Lord, Jon ( 1941- 2012)

Jon Lord obituary Organist who infused Deep Purple with classical influences, helping to make them one of the world’s biggest rock bands
 

Written by Joel Mclver, originally published by The Guardian, Monday 16 July 2012

Jon Lord - Deep Purple  REDFERNS   Photo: Fin Costello

Jon Lord’s unique keyboard playing with Deep Purple was often copied. Photograph: Fin Costello/Redferns

‘We’re as valid as anything by Beethoven,” declared Jon Lord of his band, Deep Purple, in an interview with the New Musical Express in 1973. Lord, who has died aged 71 after suffering from pancreatic cancer, was not merely adopting a rebellious stance. An accomplished classical composer as well as rock musician, he believed with some justification that his group’s music was as profound in structure and as significant in cultural impact as any work from the symphonic canon. At the time, Deep Purple were among the world’s biggest rock bands, having built an enormous fanbase on the strength of their classically influenced songs, which lent further weight to Lord’s statement.

Born in Leicester, Lord studied classical piano from the age of five. In his teens, the then-new rock’n’roll and R&B movements made a deep impression on him, in particular the music recorded by blues pianists and organists such as Jimmy McGriff and Jerry Lee Lewis. The contemporary combination of Hammond B3 and C3 organs with Leslie speakers appealed to him, and this became an instrumental setup that remained integral to Lord’s signature keyboard style for the rest of his career.

In 1959, he moved to London to pursue acting, which he studied at the Central School of Speech and Drama. He played the piano and Hammond organ in clubs to pay the bills, initially with a jazz band called the Bill Ashton Combo and then with Red Bludd’s Bluesicians, featuring the vocalist Art Wood. While recording occasional sessions (he contributed keyboards to the Kinks’ 1964 hit You Really Got Me), Lord pursued pop success in the Art Wood Combo, who later renamed themselves the Artwoods and appeared on TV. I Take What I Want was the group’s only charting single.

Lord discovered his trademark sound when he formed Santa Barbara Machine Head, which also featured Wood’s brother and future Rolling Stone, Ronnie Wood. The key to this group’s success was its powerful, organ- and guitar-driven formula, which pointed at the future musical recipe of Deep Purple, and also the meeting of Lord and the bassist Nick Simper. The duo were the backbone of Deep Purple, who formed when the businessman and manager Tony Edwards invested in the new group and auditioned the cream of London’s young talent – the guitarist Ritchie Blackmore, the singer Rod Evans and the drummer Ian Paice among them. This quintet formed Purple’s first lineup in 1968.

Deep Purple spent the following eight years on a path that took them around the world on several occasions, playing the world’s largest stadiums and issuing a series of classic LPs – In Rock (1970), Fireball (1971), Machine Head (1972) and Burn (1974) among them. Personnel came and went, but Lord and Paice remained constant members until the group’s dissolution amid a haze of drug addiction and exhaustion in 1976.

Of the great British rock bands of the 70s, only Led Zeppelin, Black Sabbath and the Stones were able to operate on as grand a scale: unlike any of those groups, Deep Purple took regular time out to indulge in classical projects initiated and directed by Lord. The most notable of these was the live Concerto for Group and Orchestra, recorded at the Royal Albert Hall in 1969.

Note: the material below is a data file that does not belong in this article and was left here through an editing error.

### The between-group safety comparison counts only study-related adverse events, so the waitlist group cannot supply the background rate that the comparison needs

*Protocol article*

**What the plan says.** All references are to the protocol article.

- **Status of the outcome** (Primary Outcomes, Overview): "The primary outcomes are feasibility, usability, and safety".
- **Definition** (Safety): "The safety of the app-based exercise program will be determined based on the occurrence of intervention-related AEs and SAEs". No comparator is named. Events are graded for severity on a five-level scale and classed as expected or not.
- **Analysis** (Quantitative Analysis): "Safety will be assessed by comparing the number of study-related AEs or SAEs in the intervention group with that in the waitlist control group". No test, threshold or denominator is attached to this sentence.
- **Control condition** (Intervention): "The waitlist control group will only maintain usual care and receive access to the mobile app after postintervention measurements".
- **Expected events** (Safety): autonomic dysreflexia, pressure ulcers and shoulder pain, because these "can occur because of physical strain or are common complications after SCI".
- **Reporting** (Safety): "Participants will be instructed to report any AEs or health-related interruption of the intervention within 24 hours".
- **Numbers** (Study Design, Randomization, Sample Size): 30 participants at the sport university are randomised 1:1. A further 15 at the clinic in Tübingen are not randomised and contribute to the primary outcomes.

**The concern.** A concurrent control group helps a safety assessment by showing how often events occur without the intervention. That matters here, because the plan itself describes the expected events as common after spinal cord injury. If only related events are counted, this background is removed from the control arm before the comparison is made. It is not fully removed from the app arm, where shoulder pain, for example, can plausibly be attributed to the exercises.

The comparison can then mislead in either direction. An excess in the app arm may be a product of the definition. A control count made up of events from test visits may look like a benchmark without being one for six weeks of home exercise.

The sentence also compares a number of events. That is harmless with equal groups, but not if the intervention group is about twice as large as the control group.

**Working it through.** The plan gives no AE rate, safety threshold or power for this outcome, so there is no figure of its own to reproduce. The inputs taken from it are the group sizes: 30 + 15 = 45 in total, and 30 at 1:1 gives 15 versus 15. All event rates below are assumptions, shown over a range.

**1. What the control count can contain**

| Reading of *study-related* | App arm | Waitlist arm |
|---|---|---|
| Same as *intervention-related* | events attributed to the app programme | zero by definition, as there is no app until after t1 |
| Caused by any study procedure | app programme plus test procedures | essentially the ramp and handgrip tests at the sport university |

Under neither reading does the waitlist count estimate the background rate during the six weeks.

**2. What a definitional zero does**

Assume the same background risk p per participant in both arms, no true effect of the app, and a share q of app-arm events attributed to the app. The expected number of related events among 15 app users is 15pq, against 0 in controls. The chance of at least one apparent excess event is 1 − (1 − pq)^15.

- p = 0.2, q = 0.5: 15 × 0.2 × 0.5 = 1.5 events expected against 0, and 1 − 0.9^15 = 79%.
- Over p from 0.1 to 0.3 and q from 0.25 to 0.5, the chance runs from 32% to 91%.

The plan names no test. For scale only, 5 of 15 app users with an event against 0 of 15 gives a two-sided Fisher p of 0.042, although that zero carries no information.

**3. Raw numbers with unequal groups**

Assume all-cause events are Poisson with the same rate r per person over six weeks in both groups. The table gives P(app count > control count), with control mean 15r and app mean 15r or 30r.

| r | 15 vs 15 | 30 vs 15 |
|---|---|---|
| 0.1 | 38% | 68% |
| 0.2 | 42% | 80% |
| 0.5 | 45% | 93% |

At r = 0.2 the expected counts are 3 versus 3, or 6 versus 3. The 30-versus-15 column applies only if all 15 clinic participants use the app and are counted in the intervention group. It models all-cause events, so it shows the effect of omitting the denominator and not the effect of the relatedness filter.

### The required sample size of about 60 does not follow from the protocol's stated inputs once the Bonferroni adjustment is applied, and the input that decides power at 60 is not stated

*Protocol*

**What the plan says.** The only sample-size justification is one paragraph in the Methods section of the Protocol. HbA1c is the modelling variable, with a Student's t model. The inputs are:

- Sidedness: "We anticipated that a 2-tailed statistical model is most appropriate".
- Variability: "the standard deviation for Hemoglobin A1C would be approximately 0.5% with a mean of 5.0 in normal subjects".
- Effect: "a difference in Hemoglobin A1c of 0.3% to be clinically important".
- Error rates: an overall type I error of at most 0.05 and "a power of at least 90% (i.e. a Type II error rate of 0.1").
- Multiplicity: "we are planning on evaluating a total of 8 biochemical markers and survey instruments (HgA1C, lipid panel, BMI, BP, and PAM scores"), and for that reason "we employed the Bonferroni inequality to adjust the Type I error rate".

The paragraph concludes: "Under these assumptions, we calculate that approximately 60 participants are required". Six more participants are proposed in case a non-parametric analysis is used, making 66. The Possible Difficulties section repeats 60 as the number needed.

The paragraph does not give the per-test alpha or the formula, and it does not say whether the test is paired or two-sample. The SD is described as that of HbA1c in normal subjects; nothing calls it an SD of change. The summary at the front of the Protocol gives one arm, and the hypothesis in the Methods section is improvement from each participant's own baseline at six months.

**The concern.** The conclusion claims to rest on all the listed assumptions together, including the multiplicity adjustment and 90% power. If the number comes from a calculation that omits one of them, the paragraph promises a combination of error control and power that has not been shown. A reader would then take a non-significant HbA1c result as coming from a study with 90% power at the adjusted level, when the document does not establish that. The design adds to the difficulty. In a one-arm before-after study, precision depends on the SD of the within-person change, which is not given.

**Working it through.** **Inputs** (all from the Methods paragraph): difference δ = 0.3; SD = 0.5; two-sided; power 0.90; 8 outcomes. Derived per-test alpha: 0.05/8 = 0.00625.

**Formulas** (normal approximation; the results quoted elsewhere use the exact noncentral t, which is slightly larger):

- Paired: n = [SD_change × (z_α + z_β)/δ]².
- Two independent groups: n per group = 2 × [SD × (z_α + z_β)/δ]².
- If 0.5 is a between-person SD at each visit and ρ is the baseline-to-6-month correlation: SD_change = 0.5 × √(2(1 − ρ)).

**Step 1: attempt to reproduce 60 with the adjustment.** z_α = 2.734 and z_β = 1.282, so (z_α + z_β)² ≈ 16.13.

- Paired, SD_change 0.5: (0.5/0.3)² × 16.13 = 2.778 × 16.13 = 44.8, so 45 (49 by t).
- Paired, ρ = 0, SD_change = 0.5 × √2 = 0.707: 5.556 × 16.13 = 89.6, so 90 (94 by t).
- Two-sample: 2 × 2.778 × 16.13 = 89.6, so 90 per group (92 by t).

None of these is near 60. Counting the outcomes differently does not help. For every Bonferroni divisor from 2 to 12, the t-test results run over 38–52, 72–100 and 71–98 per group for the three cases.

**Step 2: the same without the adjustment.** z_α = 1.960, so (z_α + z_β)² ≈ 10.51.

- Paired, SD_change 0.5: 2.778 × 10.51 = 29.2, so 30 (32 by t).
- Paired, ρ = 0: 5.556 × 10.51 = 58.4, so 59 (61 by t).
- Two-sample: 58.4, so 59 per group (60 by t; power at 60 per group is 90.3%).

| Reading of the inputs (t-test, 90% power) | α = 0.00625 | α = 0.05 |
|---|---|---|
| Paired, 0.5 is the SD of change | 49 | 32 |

It was this equal passion for rock bombast and classical finesse that made Lord such an unusual musician. During Deep Purple’s glory days, he often infused the songs with classical influences, as in the song April from the group’s eponymous album in 1969. His organ playing, which often counterpointed Blackmore’s virtuoso lead guitar, was unique and often copied.

After the split, Lord formed a group with the rock singer Tony Ashton and Deep Purple’s ex-drummer Paice entitled Paice, Ashton & Lord. They released one album, Malice in Wonderland, in 1977. He then joined Whitesnake, the band formed by Deep Purple’s last lead singer, David Coverdale. This group, not to be confused with the 1980s reincarnation that played stadium rock and met with huge success, was an earthy, blues-rock band in which Lord’s organ playing was an essential element. His stint in Whitesnake ended when he rejoined a reformed lineup of Deep Purple in 1984 alongside Blackmore, Paice, the singer Ian Gillan and the bassist Roger Glover.

Many solo projects and collaborations came during and between Lord’s membership of these bands, including Before I Forget (1982), which featured classical piano music; a commission to compose the soundtrack of Central Television’s 1984 series The Country Diary of an Edwardian Lady; and guest spots on albums by rock luminaries such as Lord’s Oxfordshire neighbour George Harrison and Pink Floyd’s David Gilmour.

Eighteen more years of recording and tours followed before Lord felt he had had enough of life on the road. In a letter to his bandmates in 2002, he requested that Deep Purple take a year off. When this request was declined, he amicably left the group. Solo projects followed, including a collaboration in 2004 with sometime Abba singer Anni-Frid Lyngstad, and the formation of a blues band, Hoochie Coochie Men, three years later. In 2010, Lord was made an honorary fellow of Stevenson College, Edinburgh, and the following year he was awarded an honorary doctorate of music by the University of Leicester.

He is survived by his wife, Vicky, and their daughter, Amy; and a daughter, Sara, by his first wife, Judith, from whom he was divorced.

• Jonathan Douglas Lord, rock and classical musician and composer, born 9 June 1941; died 16 July 2012

  • This article was amended on 18 July. Lord was with Deep Purple’s reformed lineup for 18 years rather than eight. This has been corrected.

http://www.guardian.co.uk/music/2012/jul/16/jon-lord 

The strange origin of the UK Reggae big bass sound: John Hassell Recordings, Barnes.